Leadership & Management

Why Some Managers Won't Let Go

A study reveals the tendency of leaders to inflate the worth of work produced with their direct oversight.

September 01, 1997

| by Barbara Buell

There is mounting evidence that giving people more responsibility for making decisions in their jobs generates greater productivity, morale, and commitment. Yet, in spite of the substantial economic returns to decentralization and delegation, many American managers resist such practices in favor of traditional command-and-control approaches to managing people.

Stanford GSB’s Jeffrey Pfeffer believes this problem stems in part from a contemporary obsession with leadership. “There is a cultural, socially learned belief in leadership,” says Pfeffer, the Thomas D. Dee Professor of Organizational Behavior. “At Stanford, for instance, we have a speakers series called the ‘View From The Top,’ not the ‘View From The Middle’ or the ‘View From The Bottom.’”

Many studies have examined how decentralization and trust affect the people who are subject to these management approaches, but Pfeffer has recently examined the effect of control, or its absence, on their bosses. With Arizona State University social psychologist Robert Cialdini and Stanford GSB doctoral candidates Kathleen Knopoff and Benjamin Hanna, Pfeffer looked for some of the social psychological reasons why employee empowerment techniques aren’t more widely or easily used.

The researchers conducted an experiment in which 282 MBA students were recruited to play the roles of managers or subordinates who were designing a new wristwatch advertisement. In actuality, all subjects played a managing role. The data showed that the more involvement and control a manager felt he or she had over the task, the more favorably the manager judged the final ad and the more favorably the person evaluated his or her own managerial ability and the subordinate. “It’s a common cognitive bias motivated by the desire for self-enhancement,” explains Pfeffer. “If you’ve been actively involved in producing something, it’s going to look better to you. Conversely, something in which you have been less involved looks worse.”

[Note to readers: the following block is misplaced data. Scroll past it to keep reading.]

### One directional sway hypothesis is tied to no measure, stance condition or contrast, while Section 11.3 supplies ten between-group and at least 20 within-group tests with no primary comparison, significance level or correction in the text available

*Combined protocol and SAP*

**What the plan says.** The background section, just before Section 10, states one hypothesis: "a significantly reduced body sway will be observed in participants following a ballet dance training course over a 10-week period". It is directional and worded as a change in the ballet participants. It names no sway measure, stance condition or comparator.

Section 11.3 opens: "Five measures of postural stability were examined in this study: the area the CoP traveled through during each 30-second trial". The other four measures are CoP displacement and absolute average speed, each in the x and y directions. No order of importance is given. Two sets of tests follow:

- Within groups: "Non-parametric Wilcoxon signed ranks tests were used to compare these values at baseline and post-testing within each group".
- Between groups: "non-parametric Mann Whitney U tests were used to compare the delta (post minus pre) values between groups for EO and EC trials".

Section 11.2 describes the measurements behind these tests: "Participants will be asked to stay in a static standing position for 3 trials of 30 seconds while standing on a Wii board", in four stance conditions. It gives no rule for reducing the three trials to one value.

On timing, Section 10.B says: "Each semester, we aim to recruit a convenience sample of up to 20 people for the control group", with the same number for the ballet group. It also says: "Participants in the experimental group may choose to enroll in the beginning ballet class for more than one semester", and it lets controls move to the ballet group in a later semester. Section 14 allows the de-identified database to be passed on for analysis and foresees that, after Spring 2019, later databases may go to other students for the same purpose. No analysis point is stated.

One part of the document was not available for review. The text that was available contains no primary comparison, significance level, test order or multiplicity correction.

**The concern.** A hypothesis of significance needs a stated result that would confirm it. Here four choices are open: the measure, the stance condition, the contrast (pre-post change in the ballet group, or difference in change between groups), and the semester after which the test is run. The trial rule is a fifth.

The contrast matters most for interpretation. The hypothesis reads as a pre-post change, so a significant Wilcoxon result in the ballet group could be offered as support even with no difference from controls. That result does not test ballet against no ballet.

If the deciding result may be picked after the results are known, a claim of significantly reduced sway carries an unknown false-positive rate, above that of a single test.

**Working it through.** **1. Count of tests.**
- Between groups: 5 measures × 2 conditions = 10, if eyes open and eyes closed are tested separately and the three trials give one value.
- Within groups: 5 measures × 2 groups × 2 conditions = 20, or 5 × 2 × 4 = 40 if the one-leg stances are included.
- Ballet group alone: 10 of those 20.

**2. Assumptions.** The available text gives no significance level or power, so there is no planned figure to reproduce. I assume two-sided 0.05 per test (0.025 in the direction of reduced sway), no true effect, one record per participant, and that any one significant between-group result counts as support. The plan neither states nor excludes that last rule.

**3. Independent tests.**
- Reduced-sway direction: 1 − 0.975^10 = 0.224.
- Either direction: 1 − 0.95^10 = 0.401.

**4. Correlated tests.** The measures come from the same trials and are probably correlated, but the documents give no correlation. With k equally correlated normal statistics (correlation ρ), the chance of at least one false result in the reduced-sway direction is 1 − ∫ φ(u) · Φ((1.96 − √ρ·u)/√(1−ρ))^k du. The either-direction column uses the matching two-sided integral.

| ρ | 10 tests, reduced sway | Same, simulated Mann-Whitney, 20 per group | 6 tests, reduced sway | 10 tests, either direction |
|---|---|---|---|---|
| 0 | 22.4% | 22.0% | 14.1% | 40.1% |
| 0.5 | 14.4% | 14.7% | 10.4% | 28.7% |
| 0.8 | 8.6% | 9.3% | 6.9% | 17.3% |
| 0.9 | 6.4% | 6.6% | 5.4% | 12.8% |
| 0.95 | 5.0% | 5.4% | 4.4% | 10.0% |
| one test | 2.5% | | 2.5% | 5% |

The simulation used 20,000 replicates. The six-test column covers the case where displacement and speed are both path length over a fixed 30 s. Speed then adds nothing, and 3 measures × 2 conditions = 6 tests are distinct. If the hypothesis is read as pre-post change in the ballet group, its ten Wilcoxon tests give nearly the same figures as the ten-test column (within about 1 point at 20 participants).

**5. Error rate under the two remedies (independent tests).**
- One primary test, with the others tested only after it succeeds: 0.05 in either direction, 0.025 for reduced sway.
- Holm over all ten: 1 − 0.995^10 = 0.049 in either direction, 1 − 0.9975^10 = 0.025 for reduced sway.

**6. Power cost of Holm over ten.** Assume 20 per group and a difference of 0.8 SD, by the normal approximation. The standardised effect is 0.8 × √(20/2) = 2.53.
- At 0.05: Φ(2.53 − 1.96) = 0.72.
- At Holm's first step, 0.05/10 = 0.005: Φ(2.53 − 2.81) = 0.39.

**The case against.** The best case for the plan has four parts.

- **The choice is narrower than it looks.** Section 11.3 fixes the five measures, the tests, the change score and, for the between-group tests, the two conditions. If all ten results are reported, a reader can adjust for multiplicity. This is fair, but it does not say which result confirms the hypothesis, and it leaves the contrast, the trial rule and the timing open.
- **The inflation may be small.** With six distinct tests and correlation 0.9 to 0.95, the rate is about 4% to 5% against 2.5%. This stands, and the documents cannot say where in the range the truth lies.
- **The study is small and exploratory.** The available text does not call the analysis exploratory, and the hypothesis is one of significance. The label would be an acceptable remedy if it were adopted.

Pfeffer and his colleagues also found what they termed a “faith in supervision effect.” Even observers not involved in the experiment thought the final ad was better to the extent they believed it had been produced with more supervisory control and involvement. Ironically, says Pfeffer, this faith in supervision is often misplaced, because creative and intellectual activity can be undermined by close supervision.

How can this overvaluation of work produced under more supervision be overcome? The researchers found that simply using the language of teams — phrases such as team leader and team member rather than supervisor and subordinate — ameliorated the tendency to overvalue the advertisement.

Because of the tendency to inflate the worth of work produced with one’s direct involvement, it may be necessary to “force” delegation. “You put managers in a situation where they have to delegate,” says Pfeffer. “Give them a large number of direct reports and thereby force decentralization.”

Effective organizations put people in groups that manage themselves while leaders develop and nourish the corporate culture and promote an atmosphere that values learning, innovation, and accomplishment. Instead of telling people what to do and breathing down their necks to make sure they do it, good managers train and support their people and give them the resources to make their own decisions.

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